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October, 1963 Oswald was recommended to apply for a job at the book Depository by Ruth Paine. 78 He started his job there on October 16, five weeks before the assassination, and between two and four weeks before the parade route was finalized. Early planning for the motorcade started on November 4th with the final route determined on November 18. This has led many to say, including commissions studying the issue, that Oswald was not deliberately placed in the Depository, because his employment there occurred before any parade route was fixed.

The decision for Kennedy to travel to Dallas, however, was actually made in late September. 80 A plan for JFK to speak at the International Trade Mart occurred sometime between September 30 and Nov. 4th. 81 Speaking at the Trade Mart would have taken Kennedy past the Depository, surely, but not necessarily directly in front of it. The final route, where the motorcade would veer sharply and slow to a crawl in front of the Depository, cannot be rationalized to have occurred prior to Nov. 4th, and Oswald was already working there. Warren Commission proponents point to this fact with some pride. It means, to them, that there was no conspiracy to put Oswald in place. In fact, the only way one can weave a tale of conspiracy around Oswald’s placement in the Depository is to suggest that the parade route was determined because of Oswald’s location, not that Oswald’s location was determined because of any pre-existing parade route. There was none. This thought seems to have eluded many conspiracy researchers and Warren Commission advocates alike. Right after the parade route was determined, the conspirators began planning their triangulated crossfire attack on the President. 82 But it is important that we do some background.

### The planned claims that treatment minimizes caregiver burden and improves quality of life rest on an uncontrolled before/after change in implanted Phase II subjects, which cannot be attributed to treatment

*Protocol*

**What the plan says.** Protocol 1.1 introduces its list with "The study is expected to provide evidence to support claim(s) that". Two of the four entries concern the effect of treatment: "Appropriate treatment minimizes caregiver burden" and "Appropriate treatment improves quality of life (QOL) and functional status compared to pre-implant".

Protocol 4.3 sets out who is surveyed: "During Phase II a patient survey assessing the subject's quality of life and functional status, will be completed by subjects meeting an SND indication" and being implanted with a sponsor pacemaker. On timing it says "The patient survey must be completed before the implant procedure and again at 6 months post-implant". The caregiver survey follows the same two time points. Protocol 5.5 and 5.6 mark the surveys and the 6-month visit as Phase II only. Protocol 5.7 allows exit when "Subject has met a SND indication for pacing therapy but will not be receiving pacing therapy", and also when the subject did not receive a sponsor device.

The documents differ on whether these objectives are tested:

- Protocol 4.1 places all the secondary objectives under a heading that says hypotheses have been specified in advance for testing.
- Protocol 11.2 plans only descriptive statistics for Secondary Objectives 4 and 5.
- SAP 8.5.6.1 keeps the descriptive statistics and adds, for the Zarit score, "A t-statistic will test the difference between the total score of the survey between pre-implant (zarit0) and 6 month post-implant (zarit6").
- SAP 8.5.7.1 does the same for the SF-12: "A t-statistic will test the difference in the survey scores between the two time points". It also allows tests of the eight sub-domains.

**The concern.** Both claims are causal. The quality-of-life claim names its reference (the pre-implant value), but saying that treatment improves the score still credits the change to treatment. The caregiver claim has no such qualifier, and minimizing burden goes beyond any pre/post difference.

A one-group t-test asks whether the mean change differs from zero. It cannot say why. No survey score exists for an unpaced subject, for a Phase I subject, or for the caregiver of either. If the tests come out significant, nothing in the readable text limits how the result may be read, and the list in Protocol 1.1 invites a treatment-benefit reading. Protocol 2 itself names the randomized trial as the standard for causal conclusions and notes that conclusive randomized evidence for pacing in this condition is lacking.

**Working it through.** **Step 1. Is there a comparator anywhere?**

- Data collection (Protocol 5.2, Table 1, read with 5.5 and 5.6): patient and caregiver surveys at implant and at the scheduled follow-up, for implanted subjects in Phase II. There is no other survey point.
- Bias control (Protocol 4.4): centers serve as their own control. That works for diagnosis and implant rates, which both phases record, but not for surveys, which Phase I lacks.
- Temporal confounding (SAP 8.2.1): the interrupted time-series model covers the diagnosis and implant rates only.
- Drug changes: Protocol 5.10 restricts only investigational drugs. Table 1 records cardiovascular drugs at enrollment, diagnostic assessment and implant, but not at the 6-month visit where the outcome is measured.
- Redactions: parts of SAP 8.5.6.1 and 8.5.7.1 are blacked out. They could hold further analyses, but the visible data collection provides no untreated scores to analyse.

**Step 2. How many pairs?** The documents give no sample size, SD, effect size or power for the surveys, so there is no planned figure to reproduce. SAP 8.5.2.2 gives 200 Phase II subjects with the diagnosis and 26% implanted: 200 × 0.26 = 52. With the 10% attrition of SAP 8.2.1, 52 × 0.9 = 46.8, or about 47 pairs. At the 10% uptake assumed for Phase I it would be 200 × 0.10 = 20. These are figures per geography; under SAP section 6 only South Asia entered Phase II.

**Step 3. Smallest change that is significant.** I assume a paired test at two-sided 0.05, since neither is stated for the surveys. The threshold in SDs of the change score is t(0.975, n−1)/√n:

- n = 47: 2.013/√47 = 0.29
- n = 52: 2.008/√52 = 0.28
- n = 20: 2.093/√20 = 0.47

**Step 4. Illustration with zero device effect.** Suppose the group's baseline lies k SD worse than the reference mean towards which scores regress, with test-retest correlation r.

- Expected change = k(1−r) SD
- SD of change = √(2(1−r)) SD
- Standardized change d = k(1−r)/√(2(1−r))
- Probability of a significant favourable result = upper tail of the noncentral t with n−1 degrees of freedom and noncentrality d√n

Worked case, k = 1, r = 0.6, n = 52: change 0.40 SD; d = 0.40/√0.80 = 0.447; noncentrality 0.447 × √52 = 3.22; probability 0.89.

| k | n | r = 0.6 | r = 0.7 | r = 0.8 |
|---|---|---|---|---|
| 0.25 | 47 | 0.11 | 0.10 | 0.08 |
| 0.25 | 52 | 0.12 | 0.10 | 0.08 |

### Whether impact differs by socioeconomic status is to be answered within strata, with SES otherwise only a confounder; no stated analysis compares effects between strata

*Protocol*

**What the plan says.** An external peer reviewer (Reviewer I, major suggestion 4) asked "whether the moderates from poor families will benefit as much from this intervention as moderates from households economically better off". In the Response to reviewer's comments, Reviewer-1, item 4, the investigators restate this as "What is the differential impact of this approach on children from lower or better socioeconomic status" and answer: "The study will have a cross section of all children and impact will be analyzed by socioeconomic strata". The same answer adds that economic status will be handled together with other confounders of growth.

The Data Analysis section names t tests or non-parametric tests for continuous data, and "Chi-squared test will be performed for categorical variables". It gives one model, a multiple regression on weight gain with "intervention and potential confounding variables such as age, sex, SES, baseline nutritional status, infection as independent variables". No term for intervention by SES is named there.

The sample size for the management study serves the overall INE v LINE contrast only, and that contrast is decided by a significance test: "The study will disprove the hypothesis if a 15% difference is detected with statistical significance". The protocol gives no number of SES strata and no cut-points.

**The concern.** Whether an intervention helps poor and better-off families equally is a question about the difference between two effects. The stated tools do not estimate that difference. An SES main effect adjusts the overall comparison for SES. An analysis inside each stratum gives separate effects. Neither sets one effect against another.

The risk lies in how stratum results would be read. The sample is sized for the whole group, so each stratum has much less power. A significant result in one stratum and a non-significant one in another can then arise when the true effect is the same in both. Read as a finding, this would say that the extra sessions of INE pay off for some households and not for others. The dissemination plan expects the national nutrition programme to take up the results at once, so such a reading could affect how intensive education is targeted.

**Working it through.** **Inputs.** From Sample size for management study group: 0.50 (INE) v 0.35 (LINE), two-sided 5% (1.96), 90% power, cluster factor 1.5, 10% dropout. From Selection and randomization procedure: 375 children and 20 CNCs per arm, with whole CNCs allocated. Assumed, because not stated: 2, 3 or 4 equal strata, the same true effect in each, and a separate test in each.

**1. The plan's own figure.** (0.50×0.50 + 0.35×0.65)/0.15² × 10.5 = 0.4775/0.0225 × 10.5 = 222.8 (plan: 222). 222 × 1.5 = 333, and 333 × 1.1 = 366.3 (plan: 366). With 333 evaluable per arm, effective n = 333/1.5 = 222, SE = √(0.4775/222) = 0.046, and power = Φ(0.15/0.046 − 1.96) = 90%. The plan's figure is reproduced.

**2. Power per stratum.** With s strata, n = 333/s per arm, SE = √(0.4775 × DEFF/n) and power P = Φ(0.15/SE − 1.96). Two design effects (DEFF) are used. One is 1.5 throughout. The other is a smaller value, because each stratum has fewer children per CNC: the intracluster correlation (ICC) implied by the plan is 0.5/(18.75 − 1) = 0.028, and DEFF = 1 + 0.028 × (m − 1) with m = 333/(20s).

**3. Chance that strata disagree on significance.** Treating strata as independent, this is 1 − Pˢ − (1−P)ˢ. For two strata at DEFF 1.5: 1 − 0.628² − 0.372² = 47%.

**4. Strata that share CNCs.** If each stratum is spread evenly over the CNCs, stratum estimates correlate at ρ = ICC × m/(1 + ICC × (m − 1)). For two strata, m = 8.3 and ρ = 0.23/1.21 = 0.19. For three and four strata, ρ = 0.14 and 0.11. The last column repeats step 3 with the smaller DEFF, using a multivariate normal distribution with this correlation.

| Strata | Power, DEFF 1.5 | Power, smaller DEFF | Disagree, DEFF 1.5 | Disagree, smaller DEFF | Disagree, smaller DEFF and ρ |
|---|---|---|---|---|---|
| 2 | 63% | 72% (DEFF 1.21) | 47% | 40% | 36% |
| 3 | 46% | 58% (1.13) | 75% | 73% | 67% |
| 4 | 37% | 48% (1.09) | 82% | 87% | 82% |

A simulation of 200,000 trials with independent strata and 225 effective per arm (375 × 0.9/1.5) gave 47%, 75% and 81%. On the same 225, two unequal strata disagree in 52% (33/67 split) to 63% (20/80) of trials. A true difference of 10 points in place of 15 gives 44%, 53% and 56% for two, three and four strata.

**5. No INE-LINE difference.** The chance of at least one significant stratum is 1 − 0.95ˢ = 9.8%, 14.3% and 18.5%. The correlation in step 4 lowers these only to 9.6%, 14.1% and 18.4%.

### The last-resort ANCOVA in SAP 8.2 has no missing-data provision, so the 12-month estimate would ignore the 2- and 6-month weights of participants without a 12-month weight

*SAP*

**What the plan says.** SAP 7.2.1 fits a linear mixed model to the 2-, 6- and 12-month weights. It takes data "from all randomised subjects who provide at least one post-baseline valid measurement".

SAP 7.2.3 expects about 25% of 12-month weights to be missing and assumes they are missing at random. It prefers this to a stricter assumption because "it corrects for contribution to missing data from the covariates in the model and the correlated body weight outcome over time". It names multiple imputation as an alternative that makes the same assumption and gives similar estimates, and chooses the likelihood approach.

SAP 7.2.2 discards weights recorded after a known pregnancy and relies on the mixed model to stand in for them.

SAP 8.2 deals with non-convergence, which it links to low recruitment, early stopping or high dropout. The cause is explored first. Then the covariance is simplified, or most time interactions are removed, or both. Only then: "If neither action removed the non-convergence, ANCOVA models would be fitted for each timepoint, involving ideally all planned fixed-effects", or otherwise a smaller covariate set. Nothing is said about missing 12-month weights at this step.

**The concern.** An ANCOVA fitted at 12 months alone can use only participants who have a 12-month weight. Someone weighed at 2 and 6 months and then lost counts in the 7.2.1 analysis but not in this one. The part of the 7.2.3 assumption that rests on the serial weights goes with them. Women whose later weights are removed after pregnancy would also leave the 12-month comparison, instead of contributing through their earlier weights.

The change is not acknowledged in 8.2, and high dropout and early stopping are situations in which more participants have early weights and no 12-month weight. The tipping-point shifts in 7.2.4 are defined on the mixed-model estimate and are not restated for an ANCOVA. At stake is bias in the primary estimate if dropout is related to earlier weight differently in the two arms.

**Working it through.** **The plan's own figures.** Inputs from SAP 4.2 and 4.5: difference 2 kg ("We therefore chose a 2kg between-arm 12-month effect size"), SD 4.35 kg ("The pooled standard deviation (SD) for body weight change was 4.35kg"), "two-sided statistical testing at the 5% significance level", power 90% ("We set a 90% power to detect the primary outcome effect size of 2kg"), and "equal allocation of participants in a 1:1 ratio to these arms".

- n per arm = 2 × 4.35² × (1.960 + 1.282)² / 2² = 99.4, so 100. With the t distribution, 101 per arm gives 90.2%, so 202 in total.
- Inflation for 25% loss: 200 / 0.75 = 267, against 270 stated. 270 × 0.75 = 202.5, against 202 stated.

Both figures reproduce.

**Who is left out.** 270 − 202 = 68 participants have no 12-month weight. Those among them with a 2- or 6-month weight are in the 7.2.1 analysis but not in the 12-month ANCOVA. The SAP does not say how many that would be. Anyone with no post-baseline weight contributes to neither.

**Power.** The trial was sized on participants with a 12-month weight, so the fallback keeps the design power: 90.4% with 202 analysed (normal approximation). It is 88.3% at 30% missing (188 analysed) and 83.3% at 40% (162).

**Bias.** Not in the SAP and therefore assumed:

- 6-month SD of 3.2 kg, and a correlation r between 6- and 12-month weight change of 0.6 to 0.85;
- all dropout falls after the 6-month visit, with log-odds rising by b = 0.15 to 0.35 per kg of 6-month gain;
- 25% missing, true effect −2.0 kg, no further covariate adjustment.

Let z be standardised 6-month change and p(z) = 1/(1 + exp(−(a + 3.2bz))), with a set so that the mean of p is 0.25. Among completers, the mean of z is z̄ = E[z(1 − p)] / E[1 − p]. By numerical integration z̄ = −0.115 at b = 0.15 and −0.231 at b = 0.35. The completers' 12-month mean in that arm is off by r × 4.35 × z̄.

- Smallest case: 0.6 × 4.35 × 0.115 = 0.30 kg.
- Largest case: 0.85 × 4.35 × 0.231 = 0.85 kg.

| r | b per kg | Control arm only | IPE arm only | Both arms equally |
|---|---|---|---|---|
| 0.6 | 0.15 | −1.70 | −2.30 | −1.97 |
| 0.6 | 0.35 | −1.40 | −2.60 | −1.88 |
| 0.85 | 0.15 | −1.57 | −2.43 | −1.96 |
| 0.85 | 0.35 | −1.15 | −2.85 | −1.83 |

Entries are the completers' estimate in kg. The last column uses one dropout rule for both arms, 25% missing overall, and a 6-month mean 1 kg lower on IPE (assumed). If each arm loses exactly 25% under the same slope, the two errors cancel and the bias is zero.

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First, we need to find out how Oswald was so successfully placed in the Depository when the actual route still had not been fixed. The story begins with George deMohrenshildt, a Russian emigre´ who befriended Oswald and his wife Marina. At the time of the Warren Commission investigation, deMohrenshildt was simply thought to be a family friend who enjoyed speaking Russian with the Oswalds. Subsequent research has shown that deMohrenshildt had a CIA contact, Dalton Moore,83 who asked him to befriend Oswald. DeMohrenshildt himself said he would never have made friends with Oswald in a million years. He considered Oswald a hillbilly. In other words, deMohrenshildt had a CIA controller. DeMohrenshildt then left for Haiti on a work contract and appears to have introduced the Oswalds to Ruth Paine around that time. 84 Again, the Warren Commission similarly acted as if the Paines were merely good Samaritans who helped Marina Oswald during her pregnancy. Marina actually moved into their home after a spat and separation from Lee. Originally, Ruth Paine denied that she knew deMohrenshildt, but later admitted it. When intrepid Jim Garrison questioned her on this point in front of a grand jury, Mrs. Paine admitted that she and her husband, Michael, were dinner guests at deMohrenshildt's house in 1966, three years after the assassination. However, there are other sources which suggest deMohrenshildt introduced Paine to the Oswalds before that time. 85 The question then seems to be: Why did it appear that Ruth was trying to conceal the true nature of her relationship with George deMohrenshildt? 86 In the many years that have passed, researchers uncovered many disturbing facts, 87most notable among them that Ruth Paine’s sister worked for the CIA. 88 Indeed, after the assassination, Marina Oswald was told not to contact Ruth Paine, her only real friend in the United States. The Secret Service advised against that: “She then elaborated on this by explaining that they had told her it would not look good if the public found that out she (Ruth) had